Mindful that seeming to be unlettered was part of his appeal, Clare could camouflage his allusions artfully. One of the works to which he returned most frequently and creatively in his own poetry was Gray’sElegy Written in a Country Churchyard. First published as a seven-page pamphlet in February 1751, the poem achieved immediate fame: more than fifty separate editions appeared in the fifty years after its first publication, and it was frequently reproduced in newspapers and anthologies throughout the nineteenth century. An 1809 edition of Gray’s verse was among Clare’s earliest books.¹ According to Samuel Johnson, theElegyspoke...

  8. CHAPTER THREE Village Minstrel
    (pp. 57-76)

    Clare’s early reputation rested on truthfulness. An anonymous reviewer ofPoems Descriptive of Rural Life and Scenery(1820) in theMonthly Magazinenoted that they ‘contain true and minute delineations of external nature, drawn fromactualobservation’. This faithfulness to matters of fact, he explained, was a consequence of Clare’s ‘every-day occupation’: as a rural labourer, he had both time and opportunity ‘to contemplate the objects which he represents’.¹ And yet, as we have seen, Clare’s poems were not simply representative: he drew on his own experiences as a rural labourer, but he also engaged with a number of literary...

  9. CHAPTER FOUR Rustic Spenserian
    (pp. 77-96)

    In August 1823 Taylor wrote to Clare suggesting ‘a good Title’ for a new work, ‘“The Shepherd’s Calendar” – a Name which Spenser took for a Poem or rather Collection of Poems’.¹ Clare was familiar with the poem, and with its reputation. He owned an 1819 Cooke’s edition of Spenser’sWorksin whichThe Shepheardes Calenderwas reprinted, along with a brief account of its reception. Spenser’s muse had already been invoked on the title page of Clare’s second volume,The Village Minstrel(1821). The following lines from Spenser’sShepheardes Calender(from ‘June’, ll. 70–72) appeared as an epigraph:...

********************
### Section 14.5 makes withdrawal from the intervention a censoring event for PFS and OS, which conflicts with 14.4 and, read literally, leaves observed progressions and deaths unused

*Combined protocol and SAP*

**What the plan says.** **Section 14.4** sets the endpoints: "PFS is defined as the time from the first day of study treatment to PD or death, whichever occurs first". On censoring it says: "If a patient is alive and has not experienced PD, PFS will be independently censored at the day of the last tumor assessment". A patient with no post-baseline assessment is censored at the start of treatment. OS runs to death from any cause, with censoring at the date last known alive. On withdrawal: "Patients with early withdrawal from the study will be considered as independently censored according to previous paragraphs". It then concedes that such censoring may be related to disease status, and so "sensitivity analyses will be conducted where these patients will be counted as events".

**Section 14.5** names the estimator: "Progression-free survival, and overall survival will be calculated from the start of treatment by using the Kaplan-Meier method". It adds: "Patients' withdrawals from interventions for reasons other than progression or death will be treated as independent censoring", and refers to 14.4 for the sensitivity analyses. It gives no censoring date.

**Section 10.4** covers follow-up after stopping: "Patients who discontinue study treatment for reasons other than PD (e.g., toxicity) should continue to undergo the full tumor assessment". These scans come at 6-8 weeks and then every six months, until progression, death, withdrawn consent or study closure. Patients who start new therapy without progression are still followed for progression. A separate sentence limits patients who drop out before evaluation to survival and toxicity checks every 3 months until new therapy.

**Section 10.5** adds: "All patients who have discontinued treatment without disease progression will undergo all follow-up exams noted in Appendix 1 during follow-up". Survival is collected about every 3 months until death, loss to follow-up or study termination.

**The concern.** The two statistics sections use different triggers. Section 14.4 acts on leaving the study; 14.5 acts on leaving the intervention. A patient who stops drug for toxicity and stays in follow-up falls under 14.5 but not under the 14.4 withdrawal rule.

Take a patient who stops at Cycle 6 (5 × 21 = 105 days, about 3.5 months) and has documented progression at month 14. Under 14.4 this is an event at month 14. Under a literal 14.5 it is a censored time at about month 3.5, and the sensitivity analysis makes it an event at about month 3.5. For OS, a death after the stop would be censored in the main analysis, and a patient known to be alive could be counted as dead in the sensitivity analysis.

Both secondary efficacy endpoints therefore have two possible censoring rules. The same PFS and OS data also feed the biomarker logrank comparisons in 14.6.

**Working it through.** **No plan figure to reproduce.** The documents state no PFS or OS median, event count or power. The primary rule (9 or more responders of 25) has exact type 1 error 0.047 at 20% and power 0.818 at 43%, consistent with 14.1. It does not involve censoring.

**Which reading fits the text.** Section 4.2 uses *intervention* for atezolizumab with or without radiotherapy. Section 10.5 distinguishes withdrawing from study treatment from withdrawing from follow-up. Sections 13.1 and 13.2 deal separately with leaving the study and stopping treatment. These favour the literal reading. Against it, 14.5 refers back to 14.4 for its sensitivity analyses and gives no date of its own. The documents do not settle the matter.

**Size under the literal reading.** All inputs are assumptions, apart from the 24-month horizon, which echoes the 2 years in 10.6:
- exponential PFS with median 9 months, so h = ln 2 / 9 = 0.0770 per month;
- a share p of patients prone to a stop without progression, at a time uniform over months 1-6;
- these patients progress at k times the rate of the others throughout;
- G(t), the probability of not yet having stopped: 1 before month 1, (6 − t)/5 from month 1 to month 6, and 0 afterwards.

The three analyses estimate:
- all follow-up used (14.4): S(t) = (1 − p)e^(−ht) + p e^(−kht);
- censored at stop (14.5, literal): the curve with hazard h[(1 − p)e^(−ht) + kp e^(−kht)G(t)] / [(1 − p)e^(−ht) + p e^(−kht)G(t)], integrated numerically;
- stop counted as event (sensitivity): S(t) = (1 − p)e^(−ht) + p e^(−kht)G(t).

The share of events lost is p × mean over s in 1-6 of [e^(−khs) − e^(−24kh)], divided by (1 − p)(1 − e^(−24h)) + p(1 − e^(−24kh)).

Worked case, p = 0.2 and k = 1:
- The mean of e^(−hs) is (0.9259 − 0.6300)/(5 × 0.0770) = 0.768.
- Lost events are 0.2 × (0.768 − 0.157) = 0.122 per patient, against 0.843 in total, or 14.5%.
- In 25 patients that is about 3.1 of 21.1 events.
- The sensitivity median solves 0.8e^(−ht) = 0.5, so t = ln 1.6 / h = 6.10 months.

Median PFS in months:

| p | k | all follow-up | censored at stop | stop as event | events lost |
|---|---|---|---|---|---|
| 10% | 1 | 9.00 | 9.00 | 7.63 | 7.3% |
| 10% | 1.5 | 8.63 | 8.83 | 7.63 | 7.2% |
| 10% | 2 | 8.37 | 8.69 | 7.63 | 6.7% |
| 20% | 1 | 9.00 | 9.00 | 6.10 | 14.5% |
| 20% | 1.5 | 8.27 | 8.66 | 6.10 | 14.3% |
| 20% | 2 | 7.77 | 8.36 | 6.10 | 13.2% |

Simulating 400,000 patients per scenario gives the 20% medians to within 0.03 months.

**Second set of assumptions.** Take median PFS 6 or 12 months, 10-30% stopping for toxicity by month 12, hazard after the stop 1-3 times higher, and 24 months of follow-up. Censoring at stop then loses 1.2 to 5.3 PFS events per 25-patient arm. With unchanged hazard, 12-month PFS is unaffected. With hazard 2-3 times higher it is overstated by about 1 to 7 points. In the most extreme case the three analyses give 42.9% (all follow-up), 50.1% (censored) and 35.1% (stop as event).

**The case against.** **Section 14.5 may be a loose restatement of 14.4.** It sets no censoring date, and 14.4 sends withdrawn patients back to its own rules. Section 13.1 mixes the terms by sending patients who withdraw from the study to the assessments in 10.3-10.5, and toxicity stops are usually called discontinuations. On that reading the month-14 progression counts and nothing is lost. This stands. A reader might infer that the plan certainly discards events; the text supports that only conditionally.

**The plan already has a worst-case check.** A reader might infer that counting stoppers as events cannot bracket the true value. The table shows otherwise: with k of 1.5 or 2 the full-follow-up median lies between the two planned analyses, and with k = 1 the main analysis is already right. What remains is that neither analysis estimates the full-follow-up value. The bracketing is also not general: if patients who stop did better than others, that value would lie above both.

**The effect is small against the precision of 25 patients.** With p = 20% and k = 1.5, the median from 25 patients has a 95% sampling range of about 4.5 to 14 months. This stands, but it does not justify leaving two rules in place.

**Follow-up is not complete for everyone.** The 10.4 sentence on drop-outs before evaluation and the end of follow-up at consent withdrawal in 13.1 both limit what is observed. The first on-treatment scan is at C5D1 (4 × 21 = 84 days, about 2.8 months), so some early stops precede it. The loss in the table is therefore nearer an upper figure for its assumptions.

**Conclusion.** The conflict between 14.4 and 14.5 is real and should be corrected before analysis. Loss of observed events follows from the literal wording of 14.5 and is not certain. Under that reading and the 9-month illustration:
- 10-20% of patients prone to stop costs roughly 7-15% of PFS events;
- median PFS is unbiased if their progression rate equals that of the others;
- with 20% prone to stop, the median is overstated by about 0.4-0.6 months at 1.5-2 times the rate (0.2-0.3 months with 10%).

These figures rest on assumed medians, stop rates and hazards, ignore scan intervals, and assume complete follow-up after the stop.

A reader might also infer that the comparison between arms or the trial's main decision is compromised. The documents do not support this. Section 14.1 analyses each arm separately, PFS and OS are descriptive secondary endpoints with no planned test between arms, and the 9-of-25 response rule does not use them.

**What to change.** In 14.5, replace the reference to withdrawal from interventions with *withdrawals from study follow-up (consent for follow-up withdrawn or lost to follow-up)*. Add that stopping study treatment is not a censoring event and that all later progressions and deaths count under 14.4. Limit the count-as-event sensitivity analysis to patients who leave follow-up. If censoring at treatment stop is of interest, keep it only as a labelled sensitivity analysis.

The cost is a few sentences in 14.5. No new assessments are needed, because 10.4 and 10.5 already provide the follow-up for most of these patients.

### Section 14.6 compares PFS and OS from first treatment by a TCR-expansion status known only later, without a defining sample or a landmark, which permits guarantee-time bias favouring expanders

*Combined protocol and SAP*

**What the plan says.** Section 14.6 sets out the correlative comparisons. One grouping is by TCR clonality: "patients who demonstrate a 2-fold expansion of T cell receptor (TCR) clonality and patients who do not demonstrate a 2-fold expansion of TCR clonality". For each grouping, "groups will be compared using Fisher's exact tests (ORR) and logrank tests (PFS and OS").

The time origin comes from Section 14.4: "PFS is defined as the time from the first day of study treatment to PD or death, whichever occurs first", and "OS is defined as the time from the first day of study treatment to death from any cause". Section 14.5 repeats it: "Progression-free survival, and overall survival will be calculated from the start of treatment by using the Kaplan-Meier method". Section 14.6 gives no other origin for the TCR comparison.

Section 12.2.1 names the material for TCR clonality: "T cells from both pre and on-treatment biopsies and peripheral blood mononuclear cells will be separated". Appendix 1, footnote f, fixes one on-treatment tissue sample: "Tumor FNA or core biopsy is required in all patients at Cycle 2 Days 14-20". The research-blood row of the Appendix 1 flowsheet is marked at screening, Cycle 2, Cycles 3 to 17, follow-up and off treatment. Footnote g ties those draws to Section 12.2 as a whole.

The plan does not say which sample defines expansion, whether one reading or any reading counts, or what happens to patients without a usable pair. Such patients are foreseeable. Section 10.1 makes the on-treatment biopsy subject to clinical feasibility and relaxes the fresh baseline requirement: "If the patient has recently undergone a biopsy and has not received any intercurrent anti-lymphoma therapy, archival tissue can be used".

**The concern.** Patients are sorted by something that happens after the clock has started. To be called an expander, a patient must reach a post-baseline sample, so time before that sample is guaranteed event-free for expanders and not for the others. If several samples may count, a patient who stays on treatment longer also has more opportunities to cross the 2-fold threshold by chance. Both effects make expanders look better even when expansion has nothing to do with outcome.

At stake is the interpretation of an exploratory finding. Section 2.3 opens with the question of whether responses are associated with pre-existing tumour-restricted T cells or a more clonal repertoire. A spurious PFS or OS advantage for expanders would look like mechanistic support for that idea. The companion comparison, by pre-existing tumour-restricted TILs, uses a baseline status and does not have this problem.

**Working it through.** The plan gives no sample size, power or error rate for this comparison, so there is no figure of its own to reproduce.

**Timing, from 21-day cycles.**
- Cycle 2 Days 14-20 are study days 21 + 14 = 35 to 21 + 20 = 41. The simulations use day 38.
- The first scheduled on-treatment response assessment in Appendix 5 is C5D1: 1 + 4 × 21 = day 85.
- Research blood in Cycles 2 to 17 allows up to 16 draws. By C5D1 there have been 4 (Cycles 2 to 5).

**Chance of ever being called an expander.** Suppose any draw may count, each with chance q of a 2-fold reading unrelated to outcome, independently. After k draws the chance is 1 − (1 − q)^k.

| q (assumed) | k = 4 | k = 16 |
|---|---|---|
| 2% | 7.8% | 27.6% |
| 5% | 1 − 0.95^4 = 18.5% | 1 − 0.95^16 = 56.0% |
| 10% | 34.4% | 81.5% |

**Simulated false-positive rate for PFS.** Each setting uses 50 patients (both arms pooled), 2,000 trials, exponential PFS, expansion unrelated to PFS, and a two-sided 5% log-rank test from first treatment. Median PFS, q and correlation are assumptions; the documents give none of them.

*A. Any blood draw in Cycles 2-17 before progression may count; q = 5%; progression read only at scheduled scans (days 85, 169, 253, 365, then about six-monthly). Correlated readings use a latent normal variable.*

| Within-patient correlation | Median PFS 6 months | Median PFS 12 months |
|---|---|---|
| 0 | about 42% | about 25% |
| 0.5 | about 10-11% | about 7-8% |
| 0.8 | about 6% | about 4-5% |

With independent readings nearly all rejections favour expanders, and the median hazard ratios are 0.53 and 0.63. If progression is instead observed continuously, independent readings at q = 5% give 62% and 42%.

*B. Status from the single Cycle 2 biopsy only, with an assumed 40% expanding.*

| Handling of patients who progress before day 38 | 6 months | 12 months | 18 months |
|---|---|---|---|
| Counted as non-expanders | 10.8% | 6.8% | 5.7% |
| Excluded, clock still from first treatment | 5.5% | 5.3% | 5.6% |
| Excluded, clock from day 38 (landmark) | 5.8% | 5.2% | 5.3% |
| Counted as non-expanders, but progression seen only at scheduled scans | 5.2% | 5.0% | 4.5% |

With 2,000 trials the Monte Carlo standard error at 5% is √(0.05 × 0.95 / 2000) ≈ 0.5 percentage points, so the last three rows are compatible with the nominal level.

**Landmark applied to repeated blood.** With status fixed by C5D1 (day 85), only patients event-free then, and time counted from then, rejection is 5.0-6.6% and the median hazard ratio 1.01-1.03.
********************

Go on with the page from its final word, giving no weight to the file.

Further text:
10. CHAPTER FIVE The Place of Poetry
    (pp. 97-121)

    Clare’s poetry has been described as ‘the record of his search for a home in the world’.¹ He depicts the homely details of village life, but also celebrates the sanctuary offered by wild and desolate places: the shelter of hollow trees, the comfort of solitary fens, the fragile security of a bird’s nest hidden in a prickly thorn bush, or in the moor’s ‘rude desolate and spungy lap’.² It is in such a dreary swampy place that the snipe makes her nest.

    ‘To the Snipe’ (1832) is one of Clare’s finest and most searching poems about home and homelessness. The...

  11. Epilogue
    (pp. 122-126)

    Keats thought he would be numbered ‘among the English Poets’ after his death; Clare’s ambitions were more modest and particular: ‘all I aspire to is that I may win a nitch among the minor bards in the memory of my country’.¹ For Clare, and for the Ayrshire-born poet James Montgomery, to whom these comments were addressed, ‘nitch’ was a local word, a dialect term for ‘a slight break, notch, or incision’.² As such it forms a bond between them, establishing a kind of intimacy; it also registers Clare’s humble ambitions in relation to a wider literary community.

    If local words...

  12. Notes
    (pp. 127-155)
  13. Bibliography
    (pp. 156-171)
  14. Index
    (pp. 172-177)